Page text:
Nonetheless, there were several Miracle of Plying moments: when the ends run out at the same time, thus leaving no little bits on the bobbins. There was also much Plying Nirvana: when treadling, twist insertion and drafting rate all come together at the same speed, and one can realize just why spinning was so easily industrialized: you are just there to hold everything.

I happily now have lots of clear bobbins and tubes:

bobbin basket

and can start the process all over again.

Perhaps this time keeping better notes, ahem.

14 Comments:

Blogger Sharon said...

I used to know where every skein came from, every bump of roving, every bag of fluff and I was so sure of myself that I didn't label a thing. Now I realize that I have no idea where a lot of stuff came from, other than my own guys, and I just try to use like wool with like wool in projects. There doesn't seem to be much forgiveness in using luster longwool skeins with medium corriedale-like skeins. And even then I don't follow my own advice.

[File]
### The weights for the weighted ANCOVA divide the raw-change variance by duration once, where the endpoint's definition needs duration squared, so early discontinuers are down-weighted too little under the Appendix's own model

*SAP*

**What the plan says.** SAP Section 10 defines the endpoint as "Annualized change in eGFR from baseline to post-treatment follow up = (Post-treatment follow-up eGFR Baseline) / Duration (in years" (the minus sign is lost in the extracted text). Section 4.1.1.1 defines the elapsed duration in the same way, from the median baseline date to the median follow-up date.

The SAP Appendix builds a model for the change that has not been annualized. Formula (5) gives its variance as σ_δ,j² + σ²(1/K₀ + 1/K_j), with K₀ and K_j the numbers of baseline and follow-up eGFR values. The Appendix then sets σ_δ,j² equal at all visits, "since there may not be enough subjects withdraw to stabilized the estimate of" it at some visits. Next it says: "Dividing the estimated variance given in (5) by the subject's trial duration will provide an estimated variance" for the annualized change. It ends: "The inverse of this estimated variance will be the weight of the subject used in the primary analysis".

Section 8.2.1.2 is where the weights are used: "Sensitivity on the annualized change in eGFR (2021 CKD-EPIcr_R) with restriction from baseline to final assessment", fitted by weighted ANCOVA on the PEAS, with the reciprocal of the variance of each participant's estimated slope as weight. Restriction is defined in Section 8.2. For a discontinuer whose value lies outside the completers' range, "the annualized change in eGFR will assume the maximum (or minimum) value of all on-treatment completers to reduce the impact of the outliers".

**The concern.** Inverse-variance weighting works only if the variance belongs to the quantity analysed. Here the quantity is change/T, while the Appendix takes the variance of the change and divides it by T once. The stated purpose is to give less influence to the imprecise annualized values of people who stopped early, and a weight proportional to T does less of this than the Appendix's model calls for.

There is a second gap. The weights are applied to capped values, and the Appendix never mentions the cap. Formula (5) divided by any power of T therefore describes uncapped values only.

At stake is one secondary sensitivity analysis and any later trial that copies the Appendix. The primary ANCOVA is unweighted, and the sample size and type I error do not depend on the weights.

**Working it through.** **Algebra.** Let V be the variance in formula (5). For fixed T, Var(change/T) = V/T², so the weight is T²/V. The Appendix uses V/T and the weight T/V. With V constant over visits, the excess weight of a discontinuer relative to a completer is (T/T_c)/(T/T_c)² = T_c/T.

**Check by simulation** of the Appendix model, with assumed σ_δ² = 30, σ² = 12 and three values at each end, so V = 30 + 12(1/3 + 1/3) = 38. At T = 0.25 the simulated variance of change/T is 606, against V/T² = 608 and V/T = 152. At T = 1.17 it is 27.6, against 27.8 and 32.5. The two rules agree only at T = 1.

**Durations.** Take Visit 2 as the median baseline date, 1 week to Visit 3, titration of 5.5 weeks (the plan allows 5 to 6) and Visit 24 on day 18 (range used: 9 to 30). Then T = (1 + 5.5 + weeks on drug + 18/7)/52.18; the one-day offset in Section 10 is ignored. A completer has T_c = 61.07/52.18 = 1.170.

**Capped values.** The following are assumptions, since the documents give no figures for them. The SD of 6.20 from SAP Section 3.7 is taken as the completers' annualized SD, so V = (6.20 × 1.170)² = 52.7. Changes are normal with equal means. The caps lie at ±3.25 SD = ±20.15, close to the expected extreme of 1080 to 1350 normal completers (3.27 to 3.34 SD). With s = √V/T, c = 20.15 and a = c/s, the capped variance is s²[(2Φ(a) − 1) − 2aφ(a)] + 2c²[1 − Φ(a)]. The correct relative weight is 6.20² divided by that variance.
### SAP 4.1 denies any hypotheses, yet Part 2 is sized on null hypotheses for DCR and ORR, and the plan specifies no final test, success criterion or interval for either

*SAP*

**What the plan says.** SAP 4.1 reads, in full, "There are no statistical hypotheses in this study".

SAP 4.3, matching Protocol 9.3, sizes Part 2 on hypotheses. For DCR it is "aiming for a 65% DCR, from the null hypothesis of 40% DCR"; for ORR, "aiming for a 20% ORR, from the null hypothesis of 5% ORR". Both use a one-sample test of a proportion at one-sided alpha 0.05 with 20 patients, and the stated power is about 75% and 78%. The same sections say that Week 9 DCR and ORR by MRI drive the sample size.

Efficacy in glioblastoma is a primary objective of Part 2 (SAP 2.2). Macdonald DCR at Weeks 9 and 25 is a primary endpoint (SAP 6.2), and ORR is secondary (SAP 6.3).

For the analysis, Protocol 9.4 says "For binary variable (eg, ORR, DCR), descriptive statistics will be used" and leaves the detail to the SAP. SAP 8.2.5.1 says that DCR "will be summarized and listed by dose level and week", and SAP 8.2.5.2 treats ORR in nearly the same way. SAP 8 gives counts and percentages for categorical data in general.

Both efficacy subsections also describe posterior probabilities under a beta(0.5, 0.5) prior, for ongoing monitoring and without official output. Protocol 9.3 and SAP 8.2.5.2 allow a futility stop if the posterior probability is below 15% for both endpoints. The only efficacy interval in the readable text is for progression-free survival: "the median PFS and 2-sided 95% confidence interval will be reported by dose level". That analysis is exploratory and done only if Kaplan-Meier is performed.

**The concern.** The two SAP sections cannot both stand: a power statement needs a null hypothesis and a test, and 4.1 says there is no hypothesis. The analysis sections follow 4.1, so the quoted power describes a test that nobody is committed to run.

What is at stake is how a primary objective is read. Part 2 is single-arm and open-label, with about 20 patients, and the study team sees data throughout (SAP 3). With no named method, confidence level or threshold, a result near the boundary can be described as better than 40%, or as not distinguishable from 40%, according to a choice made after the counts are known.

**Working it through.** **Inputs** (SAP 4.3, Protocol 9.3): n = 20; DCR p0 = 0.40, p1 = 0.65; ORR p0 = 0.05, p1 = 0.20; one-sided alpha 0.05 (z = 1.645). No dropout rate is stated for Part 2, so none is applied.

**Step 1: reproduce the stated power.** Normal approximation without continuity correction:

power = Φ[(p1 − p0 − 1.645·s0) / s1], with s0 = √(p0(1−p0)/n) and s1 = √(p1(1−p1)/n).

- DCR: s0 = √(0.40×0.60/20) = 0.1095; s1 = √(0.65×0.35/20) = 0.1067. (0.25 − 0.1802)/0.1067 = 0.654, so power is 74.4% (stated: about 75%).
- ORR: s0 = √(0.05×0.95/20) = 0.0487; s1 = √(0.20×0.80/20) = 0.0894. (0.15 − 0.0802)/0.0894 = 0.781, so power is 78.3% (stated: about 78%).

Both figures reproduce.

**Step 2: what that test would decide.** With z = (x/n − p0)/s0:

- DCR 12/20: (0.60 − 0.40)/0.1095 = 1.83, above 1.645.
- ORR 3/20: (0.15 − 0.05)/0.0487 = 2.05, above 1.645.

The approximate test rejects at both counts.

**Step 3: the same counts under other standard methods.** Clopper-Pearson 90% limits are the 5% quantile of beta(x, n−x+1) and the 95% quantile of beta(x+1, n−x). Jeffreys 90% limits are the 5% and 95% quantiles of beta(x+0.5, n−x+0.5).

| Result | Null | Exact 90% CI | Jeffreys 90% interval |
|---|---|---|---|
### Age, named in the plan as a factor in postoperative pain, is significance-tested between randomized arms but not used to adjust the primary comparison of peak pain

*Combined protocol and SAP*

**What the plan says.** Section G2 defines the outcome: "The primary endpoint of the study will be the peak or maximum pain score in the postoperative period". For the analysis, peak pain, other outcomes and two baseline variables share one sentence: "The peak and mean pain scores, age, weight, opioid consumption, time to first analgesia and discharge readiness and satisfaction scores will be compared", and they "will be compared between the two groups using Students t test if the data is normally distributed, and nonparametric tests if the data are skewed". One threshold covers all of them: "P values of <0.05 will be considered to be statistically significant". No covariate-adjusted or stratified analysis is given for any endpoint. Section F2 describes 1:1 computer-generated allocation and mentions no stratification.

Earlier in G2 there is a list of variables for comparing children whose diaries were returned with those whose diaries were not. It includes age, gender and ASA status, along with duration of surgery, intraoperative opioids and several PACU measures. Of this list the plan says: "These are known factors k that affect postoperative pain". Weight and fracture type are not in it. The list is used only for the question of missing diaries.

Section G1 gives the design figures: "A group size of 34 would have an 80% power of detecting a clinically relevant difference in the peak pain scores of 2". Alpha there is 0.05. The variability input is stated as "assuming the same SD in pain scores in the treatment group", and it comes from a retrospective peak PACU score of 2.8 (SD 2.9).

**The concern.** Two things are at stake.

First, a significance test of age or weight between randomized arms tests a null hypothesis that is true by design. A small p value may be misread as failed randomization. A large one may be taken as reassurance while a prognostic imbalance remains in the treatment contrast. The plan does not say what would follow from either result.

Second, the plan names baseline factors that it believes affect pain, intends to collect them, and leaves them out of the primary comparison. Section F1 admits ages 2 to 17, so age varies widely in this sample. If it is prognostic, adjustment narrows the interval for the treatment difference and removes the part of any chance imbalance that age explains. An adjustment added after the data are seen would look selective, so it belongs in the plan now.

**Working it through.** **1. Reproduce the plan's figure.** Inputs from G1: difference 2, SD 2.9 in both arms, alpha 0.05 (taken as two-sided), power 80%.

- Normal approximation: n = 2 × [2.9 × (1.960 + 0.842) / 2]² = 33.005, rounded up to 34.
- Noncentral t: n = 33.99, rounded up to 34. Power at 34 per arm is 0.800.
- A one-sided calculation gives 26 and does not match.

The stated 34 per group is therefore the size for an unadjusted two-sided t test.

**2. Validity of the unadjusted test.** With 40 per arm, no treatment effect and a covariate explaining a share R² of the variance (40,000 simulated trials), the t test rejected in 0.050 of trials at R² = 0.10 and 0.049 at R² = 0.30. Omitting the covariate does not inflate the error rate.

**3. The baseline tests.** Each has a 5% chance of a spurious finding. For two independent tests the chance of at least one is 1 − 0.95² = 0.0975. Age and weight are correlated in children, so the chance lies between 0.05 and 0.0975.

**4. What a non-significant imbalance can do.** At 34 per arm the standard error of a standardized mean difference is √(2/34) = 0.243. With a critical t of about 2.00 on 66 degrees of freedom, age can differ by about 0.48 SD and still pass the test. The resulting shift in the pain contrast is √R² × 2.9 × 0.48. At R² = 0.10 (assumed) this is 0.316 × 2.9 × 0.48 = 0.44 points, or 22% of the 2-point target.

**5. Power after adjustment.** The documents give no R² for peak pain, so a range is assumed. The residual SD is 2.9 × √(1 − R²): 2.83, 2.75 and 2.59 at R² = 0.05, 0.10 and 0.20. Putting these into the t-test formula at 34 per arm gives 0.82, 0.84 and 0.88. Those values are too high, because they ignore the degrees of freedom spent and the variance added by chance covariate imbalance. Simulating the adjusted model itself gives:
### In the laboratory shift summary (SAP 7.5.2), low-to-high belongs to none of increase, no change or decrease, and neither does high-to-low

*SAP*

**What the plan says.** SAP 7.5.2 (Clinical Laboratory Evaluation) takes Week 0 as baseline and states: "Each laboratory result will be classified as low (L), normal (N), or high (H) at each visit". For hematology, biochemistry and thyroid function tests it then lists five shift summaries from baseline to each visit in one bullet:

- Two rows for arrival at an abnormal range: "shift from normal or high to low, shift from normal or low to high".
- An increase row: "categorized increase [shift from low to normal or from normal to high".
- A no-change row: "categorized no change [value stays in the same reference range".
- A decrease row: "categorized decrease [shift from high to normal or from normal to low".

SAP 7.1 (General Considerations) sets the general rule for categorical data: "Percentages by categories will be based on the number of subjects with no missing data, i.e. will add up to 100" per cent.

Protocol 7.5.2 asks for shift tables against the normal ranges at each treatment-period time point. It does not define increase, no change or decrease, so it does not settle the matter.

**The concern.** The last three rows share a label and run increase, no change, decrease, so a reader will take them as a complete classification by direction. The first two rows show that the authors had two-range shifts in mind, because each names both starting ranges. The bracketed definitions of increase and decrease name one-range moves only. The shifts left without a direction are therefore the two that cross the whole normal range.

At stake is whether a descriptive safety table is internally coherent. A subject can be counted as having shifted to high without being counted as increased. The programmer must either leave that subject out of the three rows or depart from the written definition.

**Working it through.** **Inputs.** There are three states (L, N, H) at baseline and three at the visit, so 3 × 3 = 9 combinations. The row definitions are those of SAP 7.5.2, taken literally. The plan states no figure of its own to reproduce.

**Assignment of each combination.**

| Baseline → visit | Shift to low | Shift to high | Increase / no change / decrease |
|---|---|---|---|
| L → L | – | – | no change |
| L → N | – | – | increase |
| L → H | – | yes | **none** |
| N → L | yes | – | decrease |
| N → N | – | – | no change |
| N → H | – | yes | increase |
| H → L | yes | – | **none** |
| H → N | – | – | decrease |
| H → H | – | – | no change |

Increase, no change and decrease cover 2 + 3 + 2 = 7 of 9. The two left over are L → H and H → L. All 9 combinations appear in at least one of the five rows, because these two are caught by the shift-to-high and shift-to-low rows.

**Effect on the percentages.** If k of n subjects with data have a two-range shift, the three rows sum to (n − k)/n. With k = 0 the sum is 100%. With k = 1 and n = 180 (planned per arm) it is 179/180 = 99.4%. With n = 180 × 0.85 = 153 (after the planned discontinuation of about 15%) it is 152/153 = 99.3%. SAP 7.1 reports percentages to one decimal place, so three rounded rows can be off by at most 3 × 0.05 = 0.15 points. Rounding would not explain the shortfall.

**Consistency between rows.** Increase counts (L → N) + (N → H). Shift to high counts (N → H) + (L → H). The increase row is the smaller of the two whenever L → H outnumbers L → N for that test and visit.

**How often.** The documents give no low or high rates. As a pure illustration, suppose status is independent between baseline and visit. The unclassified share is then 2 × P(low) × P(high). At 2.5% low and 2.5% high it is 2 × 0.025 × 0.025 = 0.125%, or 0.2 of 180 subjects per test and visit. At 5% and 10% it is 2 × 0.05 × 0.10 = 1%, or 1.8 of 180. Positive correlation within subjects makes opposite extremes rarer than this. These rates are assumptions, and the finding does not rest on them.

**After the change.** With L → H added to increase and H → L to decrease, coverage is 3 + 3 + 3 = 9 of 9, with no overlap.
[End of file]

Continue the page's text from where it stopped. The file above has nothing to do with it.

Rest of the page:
10:31 PM  
Blogger judy said...

I guess that when you mentioned that all that spinning you do every morning starts to add up, you knew what spoke of.. oh my! That is a lot of plying. Makes my thumbs sore just looking at it.

I am re listening to the 13th Tale, some for the first time, some for the 2nd or 3rd. It became jumbled in my ipod and I ended up listening to a good bit out of order. It was too good to stop. Eventually, it became too confusing. Last weekend someone was able to tell me how to get it straightened out. Back on track, it has become epic.

5:04 AM  
Blogger claudia said...

Sara's Yurt Spinning Sweatshop.

;-)

I think I need to buy more bobbins.

6:48 AM  
Blogger Marcy said...

Woh. I guess you haven't forgotten how to spin with all this knitting you've been doing. :D

7:04 AM  
Blogger Deanna Johnson said...

Wow - polyplying piles of yarn! Very impressive. I love the idea of multiple wheels, each with a different setup.

Re. the labelling thing - I've got packages of hang tags sprinkled all around, but still neglect to use them. At this point, I'm thinking of going through my stuff and tagging all the various parts and tools so I'll remember what goes with what. I often think of those estate sales where you see sticks and gizmos for sale, and you just know they belonged with something.

9:32 AM  
Blogger J said...